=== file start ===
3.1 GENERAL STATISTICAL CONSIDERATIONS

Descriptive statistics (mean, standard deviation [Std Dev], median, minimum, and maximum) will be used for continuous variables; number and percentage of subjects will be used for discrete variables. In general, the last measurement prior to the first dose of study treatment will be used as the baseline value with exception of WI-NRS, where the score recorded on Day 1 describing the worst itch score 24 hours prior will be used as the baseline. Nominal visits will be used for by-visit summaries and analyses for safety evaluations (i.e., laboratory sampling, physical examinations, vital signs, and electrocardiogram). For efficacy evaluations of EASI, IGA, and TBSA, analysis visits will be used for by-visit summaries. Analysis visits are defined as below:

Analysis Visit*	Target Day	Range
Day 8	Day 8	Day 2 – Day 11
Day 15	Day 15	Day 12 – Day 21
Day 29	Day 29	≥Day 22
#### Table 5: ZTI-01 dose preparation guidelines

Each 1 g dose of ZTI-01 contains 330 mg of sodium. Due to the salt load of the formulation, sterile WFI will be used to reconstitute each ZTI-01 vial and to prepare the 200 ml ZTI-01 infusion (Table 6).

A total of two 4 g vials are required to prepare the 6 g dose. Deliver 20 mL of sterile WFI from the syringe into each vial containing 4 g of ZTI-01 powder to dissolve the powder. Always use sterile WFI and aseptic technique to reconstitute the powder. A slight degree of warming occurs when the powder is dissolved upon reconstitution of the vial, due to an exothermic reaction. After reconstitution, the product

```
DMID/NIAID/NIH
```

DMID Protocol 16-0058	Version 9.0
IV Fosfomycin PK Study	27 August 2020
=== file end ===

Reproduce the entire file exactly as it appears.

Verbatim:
3.1 GENERAL STATISTICAL CONSIDERATIONS

Descriptive statistics (mean, standard deviation [Std Dev], median, minimum, and maximum) will be used for continuous variables; number and percentage of subjects will be used for discrete variables. In general, the last measurement prior to the first dose of study treatment will be used as the baseline value with exception of WI-NRS, where the score recorded on Day 1 describing the worst itch score 24 hours prior will be used as the baseline. Nominal visits will be used for by-visit summaries and analyses for safety evaluations (i.e., laboratory sampling, physical examinations, vital signs, and electrocardiogram). For efficacy evaluations of EASI, IGA, and TBSA, analysis visits will be used for by-visit summaries. Analysis visits are defined as below:

Analysis Visit*	Target Day	Range
Day 8	Day 8	Day 2 – Day 11
Day 15	Day 15	Day 12 – Day 21
Day 29	Day 29	≥Day 22
#### Table 5: ZTI-01 dose preparation guidelines

Each 1 g dose of ZTI-01 contains 330 mg of sodium. Due to the salt load of the formulation, sterile WFI will be used to reconstitute each ZTI-01 vial and to prepare the 200 ml ZTI-01 infusion (Table 6).

A total of two 4 g vials are required to prepare the 6 g dose. Deliver 20 mL of sterile WFI from the syringe into each vial containing 4 g of ZTI-01 powder to dissolve the powder. Always use sterile WFI and aseptic technique to reconstitute the powder. A slight degree of warming occurs when the powder is dissolved upon reconstitution of the vial, due to an exothermic reaction. After reconstitution, the product

```
DMID/NIAID/NIH
```

DMID Protocol 16-0058	Version 9.0
IV Fosfomycin PK Study	27 August 2020